Friday, September 27, 2019

LITTLE SHOP at the Playhouse

The Pasadena Playhouse, The State Theatre of California, was established in 1912.  The heavy early California architecture shouts History in its cobblestone courtyard and its interior design.  No expense was spared when the Playhouse came back from what might have been its final curtain in 2010.  Fortunately, for Pasadena and California History,  a few months after the announced closure, an anonymous angel landed;  the house was refurbished with fancy seats and a new lease on Art was extended.  This is an important historical venue.
Mj Rodriguez (“Audrey”) and George Salazar (“Seymour”) in Little Shop of Horrors. // Photo by Jenny Graham

Roger Corman's feature film, The Little Shop of Horrors, typical of his low budget and quirky style, was released in  1960. It featured the lovely Jackie Joseph as Audrey and a newcomer that Corman brought along in a small role, Jack Nicholson.  In director Mike Donohue's rendition, Little Shop, the Musicalbook and lyrics by Howard Ashman, music by Alan Menken, we are reminded that this is a completely original take for this production at The Playhouse, turning on Corman's story via Ashman. It is NOT a regional tour.

With a nod to the growing awareness of the emerging LBGTQ culture, Audrey is played by MJ Rodriguez, who according to a bio, knew from an early age that she wanted to be an actress and has now become one.  
Scenic Designer Dane Lafferty has driven a '57 Chevy convertible off down stage left where Ronnette (Brittany Campbell), Chiffon (Tikwanya Jones) and Crystal (Cheyenne Isabelle Welles)  often retire to comment and show what a mess Skid Row, where Mr. Mushnik's (Kevin Chamberlin) Flower Shop is moldering. 

Mushnik's belabored assistant, Seymour, (George Salazar, fresh from Be More Chill on Broadway) longs for the attention and respect of Audrey and names his alien botanical find (only a dollah ninedy five!) after his fantasy love.  

One memorable tune,  "Somewhere That's Green", works beautifully. It's the lament that Audrey sings hoping for a better life than the abusive relationship she has with her mad dentist biker boyfriend, Dr. Orin Scrivello (Matthew Wilkas, whose multiple characters almost steal the show). 
The awakening of the abused Audrey to the love of Seymour with "Suddenly Semour" in Act II is bright and engaging. 

When a huge production takes a simple and amusing story to new 'heights' we expect New Heights.  The use of hard working puppeteers to create the eventually humongous Audrey II, who, thanks to greed and promotion eventually takes over the Planet Earth, is clever and laborious. This effort deserves to be mentioned. Gone is the Giant Pod that throughout Corman's film continues to exponentially grow large enough to swallow, entire human beings. Instead an imagined miasma of tendrils forms the carnivorous maw that eventually devours everyone. All the while the original Audrey II remains a tiny talking potted thing sitting in the middle of the stage.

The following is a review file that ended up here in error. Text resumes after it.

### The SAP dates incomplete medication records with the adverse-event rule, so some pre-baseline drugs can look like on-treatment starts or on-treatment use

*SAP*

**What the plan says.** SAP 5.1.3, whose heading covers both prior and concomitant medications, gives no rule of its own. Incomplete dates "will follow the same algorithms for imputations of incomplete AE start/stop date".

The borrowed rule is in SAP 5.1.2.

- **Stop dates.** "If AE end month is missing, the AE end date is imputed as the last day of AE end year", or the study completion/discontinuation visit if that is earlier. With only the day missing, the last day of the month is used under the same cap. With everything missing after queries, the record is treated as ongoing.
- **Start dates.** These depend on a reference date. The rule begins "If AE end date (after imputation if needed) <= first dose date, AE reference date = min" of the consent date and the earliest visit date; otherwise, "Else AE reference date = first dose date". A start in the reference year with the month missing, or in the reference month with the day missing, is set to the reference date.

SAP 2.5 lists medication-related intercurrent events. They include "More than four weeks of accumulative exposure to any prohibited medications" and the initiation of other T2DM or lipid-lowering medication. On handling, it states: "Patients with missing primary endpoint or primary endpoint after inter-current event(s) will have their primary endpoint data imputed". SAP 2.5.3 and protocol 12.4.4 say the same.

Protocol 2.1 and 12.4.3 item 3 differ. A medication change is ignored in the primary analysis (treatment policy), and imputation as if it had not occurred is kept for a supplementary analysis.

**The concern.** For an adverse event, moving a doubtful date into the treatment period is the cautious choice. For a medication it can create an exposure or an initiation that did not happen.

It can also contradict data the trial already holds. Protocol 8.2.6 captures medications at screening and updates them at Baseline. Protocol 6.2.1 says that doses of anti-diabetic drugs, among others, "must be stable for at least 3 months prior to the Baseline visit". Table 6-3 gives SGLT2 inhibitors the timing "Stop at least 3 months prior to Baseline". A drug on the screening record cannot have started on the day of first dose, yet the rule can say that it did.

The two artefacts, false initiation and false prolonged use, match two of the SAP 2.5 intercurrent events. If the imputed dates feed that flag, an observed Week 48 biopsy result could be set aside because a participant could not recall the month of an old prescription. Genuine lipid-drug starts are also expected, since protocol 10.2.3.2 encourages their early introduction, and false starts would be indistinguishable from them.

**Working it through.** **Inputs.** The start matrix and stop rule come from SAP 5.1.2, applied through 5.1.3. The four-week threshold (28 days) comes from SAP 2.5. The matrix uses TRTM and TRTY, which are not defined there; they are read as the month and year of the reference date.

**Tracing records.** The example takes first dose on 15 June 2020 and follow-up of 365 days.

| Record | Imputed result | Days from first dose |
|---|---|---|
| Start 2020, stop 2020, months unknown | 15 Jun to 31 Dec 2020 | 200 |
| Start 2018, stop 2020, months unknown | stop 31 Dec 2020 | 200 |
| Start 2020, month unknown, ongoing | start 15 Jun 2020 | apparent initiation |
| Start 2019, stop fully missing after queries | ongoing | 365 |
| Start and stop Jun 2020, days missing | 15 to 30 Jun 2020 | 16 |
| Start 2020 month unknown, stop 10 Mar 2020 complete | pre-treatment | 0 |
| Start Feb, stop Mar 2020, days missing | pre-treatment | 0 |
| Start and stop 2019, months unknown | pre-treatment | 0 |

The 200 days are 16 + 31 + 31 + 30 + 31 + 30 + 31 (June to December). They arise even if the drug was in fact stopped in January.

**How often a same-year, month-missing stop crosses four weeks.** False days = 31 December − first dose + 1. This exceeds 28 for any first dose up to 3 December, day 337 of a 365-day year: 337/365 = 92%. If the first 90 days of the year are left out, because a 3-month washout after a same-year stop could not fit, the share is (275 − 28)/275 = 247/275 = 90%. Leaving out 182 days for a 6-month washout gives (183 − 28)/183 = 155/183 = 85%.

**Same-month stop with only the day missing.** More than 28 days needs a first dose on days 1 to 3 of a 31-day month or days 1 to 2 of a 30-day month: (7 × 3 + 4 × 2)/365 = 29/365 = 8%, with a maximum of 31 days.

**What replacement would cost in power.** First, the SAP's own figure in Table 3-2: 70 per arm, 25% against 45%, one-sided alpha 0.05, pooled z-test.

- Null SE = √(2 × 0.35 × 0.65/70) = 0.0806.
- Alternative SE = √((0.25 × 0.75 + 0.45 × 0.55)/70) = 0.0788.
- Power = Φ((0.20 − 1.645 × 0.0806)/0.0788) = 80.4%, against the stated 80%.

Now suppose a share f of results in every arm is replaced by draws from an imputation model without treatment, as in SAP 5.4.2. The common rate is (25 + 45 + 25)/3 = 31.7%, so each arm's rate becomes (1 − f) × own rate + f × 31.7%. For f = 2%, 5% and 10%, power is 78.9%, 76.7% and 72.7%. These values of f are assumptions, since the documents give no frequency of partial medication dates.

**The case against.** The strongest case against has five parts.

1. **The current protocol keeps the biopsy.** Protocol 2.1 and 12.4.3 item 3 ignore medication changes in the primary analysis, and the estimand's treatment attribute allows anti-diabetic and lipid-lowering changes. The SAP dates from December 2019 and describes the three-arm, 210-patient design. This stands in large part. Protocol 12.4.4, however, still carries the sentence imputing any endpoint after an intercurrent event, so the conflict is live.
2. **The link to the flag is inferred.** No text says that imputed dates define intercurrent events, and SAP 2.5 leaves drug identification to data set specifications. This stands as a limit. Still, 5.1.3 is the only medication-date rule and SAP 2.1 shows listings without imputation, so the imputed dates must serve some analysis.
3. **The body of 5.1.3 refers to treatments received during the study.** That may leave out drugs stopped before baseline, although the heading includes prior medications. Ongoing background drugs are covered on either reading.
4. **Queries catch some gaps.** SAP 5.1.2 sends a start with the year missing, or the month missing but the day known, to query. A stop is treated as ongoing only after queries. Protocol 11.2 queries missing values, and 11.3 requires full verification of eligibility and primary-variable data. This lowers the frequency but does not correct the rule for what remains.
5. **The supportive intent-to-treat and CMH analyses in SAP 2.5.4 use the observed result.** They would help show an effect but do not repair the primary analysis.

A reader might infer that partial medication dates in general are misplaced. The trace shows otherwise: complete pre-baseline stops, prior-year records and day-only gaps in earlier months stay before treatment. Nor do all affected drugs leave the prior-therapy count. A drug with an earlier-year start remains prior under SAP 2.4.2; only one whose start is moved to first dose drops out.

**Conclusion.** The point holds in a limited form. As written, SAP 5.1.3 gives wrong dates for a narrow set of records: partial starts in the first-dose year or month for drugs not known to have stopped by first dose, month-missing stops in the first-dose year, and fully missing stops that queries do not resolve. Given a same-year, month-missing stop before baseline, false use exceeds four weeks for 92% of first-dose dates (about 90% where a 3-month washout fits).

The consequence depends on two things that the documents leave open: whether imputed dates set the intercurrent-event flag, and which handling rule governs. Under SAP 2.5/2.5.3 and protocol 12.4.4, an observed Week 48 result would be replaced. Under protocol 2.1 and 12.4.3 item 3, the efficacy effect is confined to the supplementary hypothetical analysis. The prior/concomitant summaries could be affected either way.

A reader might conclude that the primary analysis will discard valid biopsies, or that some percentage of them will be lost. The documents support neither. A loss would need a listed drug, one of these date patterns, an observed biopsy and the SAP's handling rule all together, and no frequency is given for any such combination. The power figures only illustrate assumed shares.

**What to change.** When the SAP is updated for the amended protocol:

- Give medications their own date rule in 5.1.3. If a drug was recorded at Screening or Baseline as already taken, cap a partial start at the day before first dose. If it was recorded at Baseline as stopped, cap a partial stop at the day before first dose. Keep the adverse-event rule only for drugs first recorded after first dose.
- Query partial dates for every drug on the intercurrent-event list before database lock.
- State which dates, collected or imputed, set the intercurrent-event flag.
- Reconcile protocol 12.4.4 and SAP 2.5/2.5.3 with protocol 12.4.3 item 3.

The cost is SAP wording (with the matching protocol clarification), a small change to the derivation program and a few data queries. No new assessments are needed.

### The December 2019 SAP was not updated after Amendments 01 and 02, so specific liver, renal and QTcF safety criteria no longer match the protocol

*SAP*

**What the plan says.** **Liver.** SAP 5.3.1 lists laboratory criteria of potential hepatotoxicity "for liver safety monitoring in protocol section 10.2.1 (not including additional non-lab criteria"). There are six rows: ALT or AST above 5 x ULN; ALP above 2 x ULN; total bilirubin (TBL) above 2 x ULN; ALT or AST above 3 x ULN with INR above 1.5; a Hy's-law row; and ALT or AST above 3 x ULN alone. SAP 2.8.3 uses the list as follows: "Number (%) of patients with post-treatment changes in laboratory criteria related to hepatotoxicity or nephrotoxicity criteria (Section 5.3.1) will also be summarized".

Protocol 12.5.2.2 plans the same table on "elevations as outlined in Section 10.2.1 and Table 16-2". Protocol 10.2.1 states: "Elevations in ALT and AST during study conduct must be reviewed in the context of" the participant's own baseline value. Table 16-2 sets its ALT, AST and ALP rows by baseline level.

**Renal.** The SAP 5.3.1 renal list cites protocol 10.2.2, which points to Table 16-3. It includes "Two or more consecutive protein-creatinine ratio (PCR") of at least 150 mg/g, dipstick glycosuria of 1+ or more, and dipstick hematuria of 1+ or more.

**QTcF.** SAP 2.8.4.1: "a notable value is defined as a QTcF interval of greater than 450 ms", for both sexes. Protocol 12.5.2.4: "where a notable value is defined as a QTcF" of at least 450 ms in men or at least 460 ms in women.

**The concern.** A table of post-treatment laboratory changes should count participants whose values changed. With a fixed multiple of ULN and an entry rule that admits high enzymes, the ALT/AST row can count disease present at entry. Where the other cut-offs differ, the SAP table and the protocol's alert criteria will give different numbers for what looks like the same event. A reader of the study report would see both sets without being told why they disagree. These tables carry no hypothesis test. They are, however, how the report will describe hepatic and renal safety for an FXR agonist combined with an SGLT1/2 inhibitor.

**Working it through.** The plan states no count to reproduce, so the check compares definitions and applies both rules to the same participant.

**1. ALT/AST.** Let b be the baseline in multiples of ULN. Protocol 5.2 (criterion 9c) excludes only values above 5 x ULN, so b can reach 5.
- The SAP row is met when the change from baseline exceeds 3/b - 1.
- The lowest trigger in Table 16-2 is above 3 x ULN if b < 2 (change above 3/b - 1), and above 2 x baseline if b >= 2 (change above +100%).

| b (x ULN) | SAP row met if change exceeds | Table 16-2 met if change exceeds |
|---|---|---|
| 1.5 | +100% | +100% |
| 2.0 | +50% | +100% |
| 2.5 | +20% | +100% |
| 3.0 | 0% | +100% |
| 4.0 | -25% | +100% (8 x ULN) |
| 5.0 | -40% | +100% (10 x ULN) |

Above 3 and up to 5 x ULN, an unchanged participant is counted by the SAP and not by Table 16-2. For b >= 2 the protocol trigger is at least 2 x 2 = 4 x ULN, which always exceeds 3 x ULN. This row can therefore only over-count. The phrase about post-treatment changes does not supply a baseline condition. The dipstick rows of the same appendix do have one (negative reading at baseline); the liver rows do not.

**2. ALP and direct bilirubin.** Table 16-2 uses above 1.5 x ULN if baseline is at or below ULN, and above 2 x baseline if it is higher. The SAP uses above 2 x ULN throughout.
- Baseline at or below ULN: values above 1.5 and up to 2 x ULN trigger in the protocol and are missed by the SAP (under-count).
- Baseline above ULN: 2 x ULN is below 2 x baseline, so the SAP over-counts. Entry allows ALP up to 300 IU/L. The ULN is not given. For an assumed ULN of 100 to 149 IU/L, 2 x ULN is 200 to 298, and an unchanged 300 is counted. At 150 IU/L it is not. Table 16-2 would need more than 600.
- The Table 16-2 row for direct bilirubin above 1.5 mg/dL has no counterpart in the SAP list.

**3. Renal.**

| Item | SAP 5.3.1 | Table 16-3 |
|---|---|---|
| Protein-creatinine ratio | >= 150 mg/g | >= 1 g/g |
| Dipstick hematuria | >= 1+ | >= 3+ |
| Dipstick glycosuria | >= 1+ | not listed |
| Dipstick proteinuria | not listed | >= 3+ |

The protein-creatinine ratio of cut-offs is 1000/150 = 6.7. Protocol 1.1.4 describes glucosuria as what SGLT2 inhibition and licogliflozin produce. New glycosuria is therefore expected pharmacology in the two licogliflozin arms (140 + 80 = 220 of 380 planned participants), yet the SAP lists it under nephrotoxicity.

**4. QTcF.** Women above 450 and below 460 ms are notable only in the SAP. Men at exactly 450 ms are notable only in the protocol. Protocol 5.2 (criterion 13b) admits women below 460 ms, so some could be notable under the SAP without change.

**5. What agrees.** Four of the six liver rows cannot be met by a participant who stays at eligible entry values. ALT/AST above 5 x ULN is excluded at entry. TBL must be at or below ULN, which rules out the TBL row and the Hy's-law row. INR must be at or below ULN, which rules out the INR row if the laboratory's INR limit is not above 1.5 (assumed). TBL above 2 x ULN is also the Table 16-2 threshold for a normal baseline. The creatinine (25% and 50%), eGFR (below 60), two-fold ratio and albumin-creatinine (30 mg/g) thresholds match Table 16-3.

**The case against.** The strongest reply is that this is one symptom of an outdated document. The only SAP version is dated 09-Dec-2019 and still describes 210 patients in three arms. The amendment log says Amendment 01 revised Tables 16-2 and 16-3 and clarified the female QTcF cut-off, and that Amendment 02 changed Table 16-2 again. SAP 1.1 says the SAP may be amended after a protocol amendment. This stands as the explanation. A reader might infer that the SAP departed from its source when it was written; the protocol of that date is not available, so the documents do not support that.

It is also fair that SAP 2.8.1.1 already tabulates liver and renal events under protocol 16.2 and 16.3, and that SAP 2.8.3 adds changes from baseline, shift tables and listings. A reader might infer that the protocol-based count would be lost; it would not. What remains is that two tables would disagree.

There are moments to applaud, especially in the enthusiastic opening number with dancers Ronnette, Chiffon and Crystal who advance the plot much like a Greek Chorus. One robotic version of Audrey II draws chuckles.  

Mike Donohue's direction misses a bet by not creating a tighter and more physically and vocally engaging Audrey II. A nod to diversity, perhaps was the casting of  Amber Riley as Audrey II's voice which was more whiny and annoying than effective.  Another idea might have been to  put the whole story into one act.  The Playhouse's  awkward Continental seating design makes intermission a traffic jam at the act break.  

It's a musical, after all. It's a diversion from our daily bouts with what the 'real world' reminds us of day by day. However, Little Shop does contain a metaphorical warning of sorts. When an "alien" being is allowed to propagate:  the world .. as is shown  in the final shadow puppet play reveals... the world is devoured by evil.  Brrr. 

Sean Cawelti designed the puppets and dircted the puppeteers: Tyler Bremer, Kelsey Kato, Tim Kopacz, Sarah Kay Peters, and Paul Turbiak.

Little Shop of Horror
Based on Roger Corman's 1960 Film
Book and lyrics by Howard Ashman
Music by Alan Menken

The Pasadena Playhouse 
39 South El Molino Avenue 
Pasadena, CA 91101
Tickets and Information:

No comments:

Post a Comment